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Mapping Out a Better Electronics Supply Chain

Like the Rome of old, a more transparent and sustainable supply chain is not built in a day. Building it takes planning, mapping, and fine-tuning. Data visualization enables organizations to bridge all three.

Awareness of the need for sustainability and transparency in the electronic supply chain is rising. And a number of companies have said they are committed to improving in those areas, whether in response to questions about components of their supply chain, like conflict minerals, or as a positive choice when defining the company’s mission.

No matter what the motive, any company that commits adopt socially responsible sourcing has to be able to track all the components of its electronic supply chain, which has to take into account not only the carbon output at the point of production but through all the phases of transportation, as well. Here's a video illustration:

Supply Chain Mapping for Everyone from Sourcemap on Vimeo.

Companies that aim to achieve transparency and sustainability turn to Sourcemap to chart their   supply chain “from raw materials to end customer.” Among its clients is the Netherlands-based  Fairphone. As we saw in Susan Fourtane's article on Fairphone's launch in 2013 here, the phones were designed with sustainable features that include the following:

  • Conflict-free tin and tantalum (from the DRC)
  • Rootable operating system (OS)
  • Worker welfare
  • Replaceable batteries
  • E-waste program
  • Dual SIM

The Fairphone's experiment in offering a more sustainable phone to customers who shared the company's commitment to environment was a success. It sold the entire initial production run of 25,000 units. Clearly, it had higher standards than alternative smartphones, but it still had “room for improvement,” according to the report, ‘Fair’ smartphones compared – Fairphone scores better than TCO-certified smartphones.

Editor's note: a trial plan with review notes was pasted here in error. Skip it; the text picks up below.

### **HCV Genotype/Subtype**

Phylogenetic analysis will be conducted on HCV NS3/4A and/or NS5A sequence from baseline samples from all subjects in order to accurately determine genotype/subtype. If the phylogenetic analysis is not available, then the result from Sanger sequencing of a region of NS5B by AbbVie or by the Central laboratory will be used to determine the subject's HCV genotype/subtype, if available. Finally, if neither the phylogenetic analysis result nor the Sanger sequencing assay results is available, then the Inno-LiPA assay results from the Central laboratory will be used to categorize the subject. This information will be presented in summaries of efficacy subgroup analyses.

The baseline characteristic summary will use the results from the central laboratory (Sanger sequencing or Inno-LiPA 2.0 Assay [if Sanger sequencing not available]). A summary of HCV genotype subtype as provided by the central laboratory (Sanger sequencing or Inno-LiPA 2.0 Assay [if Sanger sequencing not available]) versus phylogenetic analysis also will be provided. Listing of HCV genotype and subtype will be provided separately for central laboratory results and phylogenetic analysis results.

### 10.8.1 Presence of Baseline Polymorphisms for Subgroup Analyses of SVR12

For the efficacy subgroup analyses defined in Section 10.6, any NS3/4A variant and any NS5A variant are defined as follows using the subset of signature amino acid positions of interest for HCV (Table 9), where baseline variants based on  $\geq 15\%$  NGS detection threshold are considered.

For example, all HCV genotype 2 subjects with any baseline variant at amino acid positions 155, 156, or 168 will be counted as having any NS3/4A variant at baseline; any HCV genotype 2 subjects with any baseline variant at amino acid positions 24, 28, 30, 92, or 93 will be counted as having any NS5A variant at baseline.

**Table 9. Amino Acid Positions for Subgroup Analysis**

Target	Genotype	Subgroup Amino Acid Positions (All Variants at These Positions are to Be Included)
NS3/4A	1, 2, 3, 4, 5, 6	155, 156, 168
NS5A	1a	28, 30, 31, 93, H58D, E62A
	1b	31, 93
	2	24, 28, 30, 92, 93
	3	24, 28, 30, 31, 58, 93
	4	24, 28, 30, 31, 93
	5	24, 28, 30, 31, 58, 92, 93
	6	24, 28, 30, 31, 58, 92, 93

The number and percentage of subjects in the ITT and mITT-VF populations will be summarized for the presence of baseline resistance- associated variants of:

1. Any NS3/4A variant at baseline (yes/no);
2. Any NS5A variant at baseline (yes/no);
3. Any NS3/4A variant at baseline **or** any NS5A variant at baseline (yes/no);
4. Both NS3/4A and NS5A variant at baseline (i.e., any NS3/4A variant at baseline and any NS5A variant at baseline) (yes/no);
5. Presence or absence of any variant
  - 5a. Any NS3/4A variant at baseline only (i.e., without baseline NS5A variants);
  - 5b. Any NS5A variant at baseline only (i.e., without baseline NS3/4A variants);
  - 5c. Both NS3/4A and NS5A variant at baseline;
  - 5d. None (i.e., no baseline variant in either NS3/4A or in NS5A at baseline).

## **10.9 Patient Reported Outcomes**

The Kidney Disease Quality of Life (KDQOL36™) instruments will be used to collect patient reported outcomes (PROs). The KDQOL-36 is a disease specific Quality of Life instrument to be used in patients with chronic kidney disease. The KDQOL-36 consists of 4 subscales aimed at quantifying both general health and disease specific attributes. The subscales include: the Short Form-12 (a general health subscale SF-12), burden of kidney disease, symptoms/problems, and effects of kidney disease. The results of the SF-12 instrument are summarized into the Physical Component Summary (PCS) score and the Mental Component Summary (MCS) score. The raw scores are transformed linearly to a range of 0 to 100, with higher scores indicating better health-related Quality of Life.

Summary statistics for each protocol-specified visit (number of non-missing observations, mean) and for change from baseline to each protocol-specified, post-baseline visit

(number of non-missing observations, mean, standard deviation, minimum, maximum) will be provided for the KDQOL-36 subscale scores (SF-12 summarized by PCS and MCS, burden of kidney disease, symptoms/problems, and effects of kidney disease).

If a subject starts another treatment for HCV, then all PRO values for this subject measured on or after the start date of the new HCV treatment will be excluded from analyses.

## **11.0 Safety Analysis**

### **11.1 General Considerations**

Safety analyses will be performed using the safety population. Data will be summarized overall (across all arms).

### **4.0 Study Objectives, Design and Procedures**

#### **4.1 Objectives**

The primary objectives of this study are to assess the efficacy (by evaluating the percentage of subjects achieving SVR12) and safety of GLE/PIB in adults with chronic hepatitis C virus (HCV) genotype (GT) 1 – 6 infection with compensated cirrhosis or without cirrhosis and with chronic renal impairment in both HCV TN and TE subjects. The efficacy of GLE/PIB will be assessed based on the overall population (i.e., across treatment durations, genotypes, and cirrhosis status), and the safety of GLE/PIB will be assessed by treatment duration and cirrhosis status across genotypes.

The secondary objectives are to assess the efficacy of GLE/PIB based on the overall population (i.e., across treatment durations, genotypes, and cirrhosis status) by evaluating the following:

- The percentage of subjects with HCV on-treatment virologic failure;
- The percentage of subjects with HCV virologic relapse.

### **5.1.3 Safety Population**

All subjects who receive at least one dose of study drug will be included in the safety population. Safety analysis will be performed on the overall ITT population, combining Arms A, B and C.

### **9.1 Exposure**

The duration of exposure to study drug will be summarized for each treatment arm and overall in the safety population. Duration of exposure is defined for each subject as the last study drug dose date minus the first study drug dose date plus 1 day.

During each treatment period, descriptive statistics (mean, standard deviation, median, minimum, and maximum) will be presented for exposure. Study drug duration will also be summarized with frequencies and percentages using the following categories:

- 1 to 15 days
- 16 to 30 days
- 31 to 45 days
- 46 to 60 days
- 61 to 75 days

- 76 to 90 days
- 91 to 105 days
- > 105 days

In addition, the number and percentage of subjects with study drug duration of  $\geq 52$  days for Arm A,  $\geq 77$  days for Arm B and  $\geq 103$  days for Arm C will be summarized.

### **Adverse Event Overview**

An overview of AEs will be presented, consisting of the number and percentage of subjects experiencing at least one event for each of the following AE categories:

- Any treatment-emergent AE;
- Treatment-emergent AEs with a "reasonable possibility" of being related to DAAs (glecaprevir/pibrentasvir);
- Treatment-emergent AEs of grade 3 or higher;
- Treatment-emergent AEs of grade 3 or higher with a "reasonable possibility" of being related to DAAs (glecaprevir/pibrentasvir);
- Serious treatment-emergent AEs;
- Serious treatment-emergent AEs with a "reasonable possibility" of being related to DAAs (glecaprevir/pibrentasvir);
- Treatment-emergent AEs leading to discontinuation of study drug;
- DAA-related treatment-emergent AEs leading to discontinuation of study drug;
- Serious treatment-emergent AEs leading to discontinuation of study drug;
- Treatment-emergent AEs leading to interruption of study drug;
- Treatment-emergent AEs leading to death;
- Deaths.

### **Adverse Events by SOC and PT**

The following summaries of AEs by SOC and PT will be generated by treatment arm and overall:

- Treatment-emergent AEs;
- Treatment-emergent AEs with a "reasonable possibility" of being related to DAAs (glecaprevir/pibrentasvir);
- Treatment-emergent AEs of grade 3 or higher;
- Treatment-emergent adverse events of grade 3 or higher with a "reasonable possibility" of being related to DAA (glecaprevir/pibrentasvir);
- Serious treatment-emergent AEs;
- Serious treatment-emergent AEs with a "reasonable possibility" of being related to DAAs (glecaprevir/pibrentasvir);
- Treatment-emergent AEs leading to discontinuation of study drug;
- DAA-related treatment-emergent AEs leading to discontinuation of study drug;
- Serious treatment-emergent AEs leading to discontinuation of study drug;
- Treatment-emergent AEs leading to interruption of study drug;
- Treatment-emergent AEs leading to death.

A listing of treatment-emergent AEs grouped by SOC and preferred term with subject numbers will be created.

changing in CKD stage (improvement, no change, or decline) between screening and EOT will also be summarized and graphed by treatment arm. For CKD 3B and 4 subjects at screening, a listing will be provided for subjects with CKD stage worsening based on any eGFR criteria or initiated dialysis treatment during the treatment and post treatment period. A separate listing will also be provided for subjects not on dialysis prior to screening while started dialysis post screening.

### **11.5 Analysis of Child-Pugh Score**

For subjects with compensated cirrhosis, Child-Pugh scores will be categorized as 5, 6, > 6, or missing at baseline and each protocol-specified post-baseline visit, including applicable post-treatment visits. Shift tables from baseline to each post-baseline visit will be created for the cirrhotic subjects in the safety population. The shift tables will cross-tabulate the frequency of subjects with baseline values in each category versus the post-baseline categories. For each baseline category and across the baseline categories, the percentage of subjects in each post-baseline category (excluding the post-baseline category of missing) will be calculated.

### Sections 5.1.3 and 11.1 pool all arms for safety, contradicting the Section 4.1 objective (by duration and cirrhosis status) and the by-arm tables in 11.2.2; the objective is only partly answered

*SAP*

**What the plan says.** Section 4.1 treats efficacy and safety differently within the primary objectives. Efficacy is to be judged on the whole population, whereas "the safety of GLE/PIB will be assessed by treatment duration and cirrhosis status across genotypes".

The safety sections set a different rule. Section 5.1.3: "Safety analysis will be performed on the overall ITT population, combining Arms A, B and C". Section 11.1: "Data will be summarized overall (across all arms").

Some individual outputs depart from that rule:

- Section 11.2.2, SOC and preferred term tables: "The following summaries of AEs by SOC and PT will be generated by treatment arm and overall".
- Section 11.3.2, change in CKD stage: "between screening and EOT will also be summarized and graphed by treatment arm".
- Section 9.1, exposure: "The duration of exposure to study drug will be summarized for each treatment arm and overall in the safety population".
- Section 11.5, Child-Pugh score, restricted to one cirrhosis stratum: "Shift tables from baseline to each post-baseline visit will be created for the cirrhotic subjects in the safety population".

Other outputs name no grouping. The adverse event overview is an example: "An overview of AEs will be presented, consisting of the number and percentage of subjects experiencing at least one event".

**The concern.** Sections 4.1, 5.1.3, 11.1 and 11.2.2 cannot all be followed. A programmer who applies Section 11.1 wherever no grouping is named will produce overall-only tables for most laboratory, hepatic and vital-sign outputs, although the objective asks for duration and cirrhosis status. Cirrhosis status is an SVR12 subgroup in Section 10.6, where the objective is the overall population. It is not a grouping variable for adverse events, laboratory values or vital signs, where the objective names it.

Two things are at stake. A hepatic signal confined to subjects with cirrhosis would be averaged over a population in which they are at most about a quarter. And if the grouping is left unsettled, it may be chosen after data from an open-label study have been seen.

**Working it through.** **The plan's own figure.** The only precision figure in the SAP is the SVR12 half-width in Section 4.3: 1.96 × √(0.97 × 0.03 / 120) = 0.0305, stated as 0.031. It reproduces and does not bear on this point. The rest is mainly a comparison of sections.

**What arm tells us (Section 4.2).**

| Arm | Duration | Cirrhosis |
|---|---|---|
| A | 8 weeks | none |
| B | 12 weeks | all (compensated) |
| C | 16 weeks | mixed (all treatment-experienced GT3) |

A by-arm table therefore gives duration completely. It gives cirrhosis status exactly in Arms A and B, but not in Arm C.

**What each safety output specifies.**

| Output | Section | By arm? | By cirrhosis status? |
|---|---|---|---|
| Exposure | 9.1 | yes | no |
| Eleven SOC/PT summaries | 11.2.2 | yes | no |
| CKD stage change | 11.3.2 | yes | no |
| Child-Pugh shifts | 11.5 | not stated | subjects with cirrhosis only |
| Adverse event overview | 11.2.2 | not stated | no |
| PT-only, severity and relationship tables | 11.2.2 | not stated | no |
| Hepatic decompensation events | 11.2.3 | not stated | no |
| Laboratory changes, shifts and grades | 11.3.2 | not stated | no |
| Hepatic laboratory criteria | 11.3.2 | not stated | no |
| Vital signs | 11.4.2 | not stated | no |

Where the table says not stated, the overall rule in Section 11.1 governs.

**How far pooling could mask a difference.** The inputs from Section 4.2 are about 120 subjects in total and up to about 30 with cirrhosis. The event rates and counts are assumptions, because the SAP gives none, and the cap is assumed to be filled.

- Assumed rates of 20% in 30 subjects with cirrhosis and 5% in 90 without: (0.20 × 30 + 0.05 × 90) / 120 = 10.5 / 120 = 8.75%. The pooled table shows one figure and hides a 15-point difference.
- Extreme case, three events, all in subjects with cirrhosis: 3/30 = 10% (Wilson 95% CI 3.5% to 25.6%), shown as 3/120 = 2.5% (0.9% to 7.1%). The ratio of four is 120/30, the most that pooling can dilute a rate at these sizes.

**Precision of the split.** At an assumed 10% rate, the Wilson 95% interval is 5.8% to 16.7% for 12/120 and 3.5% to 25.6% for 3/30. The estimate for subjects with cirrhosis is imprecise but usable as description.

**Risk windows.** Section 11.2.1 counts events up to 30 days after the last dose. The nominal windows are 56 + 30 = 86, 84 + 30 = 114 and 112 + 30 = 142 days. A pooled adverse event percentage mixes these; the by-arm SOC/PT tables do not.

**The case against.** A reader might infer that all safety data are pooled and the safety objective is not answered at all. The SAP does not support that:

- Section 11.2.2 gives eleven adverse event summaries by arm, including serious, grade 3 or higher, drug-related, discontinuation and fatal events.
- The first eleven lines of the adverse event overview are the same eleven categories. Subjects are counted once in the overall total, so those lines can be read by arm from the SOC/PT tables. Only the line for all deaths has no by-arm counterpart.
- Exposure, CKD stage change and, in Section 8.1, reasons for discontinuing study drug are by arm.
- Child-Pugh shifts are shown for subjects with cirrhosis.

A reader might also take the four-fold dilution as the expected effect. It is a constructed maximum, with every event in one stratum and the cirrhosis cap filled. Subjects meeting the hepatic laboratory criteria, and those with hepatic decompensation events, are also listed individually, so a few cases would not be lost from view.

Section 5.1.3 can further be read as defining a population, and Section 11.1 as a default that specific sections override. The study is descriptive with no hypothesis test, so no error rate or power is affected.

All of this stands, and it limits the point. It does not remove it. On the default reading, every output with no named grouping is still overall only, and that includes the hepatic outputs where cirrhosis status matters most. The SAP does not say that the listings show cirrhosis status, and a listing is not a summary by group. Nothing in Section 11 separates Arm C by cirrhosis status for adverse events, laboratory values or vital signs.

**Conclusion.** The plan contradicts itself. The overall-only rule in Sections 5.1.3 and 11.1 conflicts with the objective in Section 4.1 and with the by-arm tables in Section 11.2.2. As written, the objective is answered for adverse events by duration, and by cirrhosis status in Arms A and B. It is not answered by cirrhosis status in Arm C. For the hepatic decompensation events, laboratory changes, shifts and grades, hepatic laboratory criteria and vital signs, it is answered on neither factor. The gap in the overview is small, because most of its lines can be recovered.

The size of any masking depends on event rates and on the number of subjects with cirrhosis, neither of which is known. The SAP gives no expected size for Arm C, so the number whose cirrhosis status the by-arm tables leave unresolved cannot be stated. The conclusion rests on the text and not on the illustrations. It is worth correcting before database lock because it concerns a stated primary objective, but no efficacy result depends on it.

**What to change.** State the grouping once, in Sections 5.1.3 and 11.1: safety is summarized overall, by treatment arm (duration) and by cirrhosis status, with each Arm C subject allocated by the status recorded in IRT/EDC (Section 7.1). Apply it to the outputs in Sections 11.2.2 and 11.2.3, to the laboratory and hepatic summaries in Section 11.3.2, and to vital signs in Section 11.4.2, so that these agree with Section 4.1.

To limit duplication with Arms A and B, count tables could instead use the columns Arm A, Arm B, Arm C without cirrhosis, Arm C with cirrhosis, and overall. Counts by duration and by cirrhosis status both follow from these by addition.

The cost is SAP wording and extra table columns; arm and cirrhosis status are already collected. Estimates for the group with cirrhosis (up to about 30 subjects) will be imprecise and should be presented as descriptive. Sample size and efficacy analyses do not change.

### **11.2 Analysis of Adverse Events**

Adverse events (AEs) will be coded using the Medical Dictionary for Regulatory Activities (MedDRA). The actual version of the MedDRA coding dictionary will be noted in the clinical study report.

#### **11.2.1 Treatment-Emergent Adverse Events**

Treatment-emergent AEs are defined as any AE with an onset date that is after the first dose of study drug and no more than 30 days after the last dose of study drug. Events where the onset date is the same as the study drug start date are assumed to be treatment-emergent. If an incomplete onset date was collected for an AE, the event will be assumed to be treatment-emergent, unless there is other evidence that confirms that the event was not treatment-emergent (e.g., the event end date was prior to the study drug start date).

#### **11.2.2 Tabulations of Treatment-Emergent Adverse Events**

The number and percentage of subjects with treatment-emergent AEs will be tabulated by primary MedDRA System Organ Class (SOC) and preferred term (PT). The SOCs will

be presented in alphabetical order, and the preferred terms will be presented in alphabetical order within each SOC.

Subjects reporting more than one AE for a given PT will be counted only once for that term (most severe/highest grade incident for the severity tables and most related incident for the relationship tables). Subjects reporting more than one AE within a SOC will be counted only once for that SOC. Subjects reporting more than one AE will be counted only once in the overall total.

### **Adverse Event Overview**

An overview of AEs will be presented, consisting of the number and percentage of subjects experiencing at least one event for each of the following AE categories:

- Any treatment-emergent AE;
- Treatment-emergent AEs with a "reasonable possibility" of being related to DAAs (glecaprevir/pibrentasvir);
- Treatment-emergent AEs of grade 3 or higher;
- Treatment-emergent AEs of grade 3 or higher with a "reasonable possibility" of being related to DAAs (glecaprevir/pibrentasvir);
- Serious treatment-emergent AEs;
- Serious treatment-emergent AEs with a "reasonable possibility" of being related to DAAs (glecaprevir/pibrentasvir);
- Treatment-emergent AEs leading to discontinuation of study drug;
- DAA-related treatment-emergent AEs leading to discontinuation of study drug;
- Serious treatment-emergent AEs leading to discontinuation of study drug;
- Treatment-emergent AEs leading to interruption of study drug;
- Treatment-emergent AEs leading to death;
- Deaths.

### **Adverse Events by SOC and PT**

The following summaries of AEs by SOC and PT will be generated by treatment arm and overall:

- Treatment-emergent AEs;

The report credited Fairphone for “responsible mining, including conflict minerals, and reducing environmental and social impacts.” The company was also recognized for “e-waste measures,” as well as the “multi-stakeholder approach in the supply chain to improve working conditions and transparency.” However, the report found Fairphone lacking in five areas. 

Fairphone addressed that critiques in a blog with assurances that those area will be improved with the Fairphone 2 that became available for preorder on July 16 for delivery this November. The new version of the phone promises a higher standard of sustainability than the first version of the phone, which was somewhat limited by working off of an existing design.

With full control of the design for the Fairphone 2, the company was able to maximize the possibilities for maintenance and repair, as well as avoidance of any hazardous substances and ISO 14001 standard certification.  Fairphone 2 created a new design is made to make the phone easy to open and repair. That's an important component of Fairphone's quest to diminish waste and make its phones as recyclable as possible. Take a look at what they did here: 

Fairphone 2: Modular design for you to open and repair from Fairphone on Vimeo.

With the new version of the phone, the company also has made progress on transparency. The 300 plus components that go into Fairphone 2 are all identified by country of origin on an  interactive Sourcemap, which can be accessed from its website 

The transparency gain for Fairphone not only reflects on its own progress toward its goals but on  the electronic supply chain in general. As Dr. Leonardo Bonanni, Founder and CEO of Sourcemap, explained, “Supply chain mapping – knowing where products originate – gets easier the more companies do it.”  

While it will take years to build, up all road maps help point the way to a more transparent and sustainable supply chain.

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